[0068] Psychoacoustic cues include, for instance, a note, pitch, amplitude, timbre (which characterizes a musical sound as originating from a particular instrument or voice), multiple instruments playing the same note (multiple of the same instruments, multiple across

different instruments), sibilance, attack of a note, strum or chord, strum, melody line, harmony line, percussion line, vibrato, tremolo, glissando, pitch intervals for simultaneous and successive notes, chords, rhythm, time profile of each note (i.e., time of onset, duration, time of ending, and amplitude decay), overall volume, affect (somber, cheerful, etc.), tension profile, chord progression, and ambience.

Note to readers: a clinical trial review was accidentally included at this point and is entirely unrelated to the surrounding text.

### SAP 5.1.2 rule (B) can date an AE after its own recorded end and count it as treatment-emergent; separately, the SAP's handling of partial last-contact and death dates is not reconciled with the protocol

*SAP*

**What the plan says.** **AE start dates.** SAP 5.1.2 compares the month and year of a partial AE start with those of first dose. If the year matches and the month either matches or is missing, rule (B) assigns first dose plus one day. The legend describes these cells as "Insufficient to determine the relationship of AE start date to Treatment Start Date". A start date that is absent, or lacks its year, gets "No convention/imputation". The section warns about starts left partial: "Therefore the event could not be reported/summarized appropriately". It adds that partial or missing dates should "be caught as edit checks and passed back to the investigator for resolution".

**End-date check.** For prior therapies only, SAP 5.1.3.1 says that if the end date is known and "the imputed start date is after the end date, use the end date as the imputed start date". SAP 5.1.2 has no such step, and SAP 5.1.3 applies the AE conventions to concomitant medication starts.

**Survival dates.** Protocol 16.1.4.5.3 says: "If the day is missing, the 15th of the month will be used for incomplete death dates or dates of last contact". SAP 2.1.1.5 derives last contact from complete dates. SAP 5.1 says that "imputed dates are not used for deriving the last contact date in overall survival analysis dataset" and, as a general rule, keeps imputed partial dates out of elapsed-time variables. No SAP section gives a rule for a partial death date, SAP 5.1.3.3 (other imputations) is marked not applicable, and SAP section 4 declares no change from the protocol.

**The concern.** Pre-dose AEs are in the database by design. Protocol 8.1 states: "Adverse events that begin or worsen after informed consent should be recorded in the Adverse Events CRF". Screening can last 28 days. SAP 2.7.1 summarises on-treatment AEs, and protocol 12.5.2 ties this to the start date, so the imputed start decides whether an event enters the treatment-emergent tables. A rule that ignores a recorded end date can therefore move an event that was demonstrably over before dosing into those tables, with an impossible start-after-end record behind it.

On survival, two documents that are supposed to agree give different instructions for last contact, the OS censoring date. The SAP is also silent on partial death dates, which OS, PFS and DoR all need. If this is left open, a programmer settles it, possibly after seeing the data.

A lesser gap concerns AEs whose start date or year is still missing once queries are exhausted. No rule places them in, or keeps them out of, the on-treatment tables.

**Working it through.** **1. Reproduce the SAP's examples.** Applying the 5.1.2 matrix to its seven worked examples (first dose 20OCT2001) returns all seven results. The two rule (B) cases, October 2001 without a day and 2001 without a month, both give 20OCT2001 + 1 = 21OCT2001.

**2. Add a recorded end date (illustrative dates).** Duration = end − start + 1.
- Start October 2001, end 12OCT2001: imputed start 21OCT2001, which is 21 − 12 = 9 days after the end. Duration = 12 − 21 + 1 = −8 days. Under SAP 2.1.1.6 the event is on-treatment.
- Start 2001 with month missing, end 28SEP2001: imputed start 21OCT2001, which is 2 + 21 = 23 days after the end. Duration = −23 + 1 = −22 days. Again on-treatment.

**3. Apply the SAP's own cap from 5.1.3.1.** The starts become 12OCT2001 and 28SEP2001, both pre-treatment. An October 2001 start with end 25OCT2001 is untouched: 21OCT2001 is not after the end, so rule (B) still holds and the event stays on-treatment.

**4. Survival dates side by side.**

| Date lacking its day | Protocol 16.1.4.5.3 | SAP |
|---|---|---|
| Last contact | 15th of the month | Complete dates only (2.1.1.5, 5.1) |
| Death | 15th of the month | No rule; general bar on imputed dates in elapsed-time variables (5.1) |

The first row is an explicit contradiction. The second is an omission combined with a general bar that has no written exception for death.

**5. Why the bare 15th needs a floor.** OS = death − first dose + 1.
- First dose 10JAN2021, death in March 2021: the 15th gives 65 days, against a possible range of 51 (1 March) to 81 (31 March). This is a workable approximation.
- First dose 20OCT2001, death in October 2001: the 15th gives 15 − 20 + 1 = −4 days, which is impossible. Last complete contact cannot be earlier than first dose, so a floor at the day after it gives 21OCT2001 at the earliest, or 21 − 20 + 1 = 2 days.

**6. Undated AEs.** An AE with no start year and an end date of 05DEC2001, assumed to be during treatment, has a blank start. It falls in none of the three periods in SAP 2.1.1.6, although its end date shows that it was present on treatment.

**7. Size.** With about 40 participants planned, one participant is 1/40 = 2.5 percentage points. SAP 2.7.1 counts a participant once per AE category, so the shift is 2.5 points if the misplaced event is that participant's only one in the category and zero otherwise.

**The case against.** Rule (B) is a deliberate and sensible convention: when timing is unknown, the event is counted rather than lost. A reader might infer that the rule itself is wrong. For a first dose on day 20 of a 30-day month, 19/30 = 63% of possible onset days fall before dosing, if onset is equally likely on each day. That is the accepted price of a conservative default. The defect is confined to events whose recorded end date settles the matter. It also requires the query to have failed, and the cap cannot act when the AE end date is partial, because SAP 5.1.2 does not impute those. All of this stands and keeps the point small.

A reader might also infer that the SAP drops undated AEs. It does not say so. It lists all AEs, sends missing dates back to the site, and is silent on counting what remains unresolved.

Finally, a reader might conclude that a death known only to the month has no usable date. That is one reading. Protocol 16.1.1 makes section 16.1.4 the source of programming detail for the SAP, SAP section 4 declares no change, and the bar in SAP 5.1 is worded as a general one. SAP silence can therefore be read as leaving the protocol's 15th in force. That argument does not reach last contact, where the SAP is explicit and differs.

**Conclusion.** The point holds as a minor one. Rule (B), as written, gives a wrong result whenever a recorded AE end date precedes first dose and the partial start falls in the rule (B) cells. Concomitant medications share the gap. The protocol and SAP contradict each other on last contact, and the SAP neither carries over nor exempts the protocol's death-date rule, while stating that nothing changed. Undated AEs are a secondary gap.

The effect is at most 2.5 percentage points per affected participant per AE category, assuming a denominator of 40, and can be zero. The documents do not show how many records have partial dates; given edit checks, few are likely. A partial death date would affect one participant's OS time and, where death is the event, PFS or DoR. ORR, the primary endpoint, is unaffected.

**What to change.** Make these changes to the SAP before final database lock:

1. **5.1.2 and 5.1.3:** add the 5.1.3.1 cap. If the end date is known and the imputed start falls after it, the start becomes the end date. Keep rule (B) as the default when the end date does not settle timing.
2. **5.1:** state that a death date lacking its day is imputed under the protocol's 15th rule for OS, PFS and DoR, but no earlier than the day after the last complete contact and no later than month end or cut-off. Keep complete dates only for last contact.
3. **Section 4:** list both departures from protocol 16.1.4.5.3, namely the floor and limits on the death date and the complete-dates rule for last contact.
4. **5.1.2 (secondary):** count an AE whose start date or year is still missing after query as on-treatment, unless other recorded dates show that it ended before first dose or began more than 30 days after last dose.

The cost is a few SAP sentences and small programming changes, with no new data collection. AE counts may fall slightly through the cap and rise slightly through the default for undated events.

[0069] The number of audio cues should be selected to optimize music enjoyment, and, as noted elsewhere herein, may vary by genre. Typically, the number of psychoacoustic cues mapped into the visual domain is in the range of at least 5 and up to about 22, and preferably in the range of about 6 to 20, and most preferably is in the range of about 10 to 18, and - as described elsewhere herein - always includes at least one cue related to chords, intervals, intervals between consecutive notes, or chord progressions. While most prior efforts in visualizing music used only a few audio cues, there has been some attempt to use more but without necessarily generating a display that augments a listener's experience. In contrast, however, the present invention involves at least one cue related to chords intervals, or chord progressions, and further involves optimization of the number of audio cues to provide an effective music visualization experience.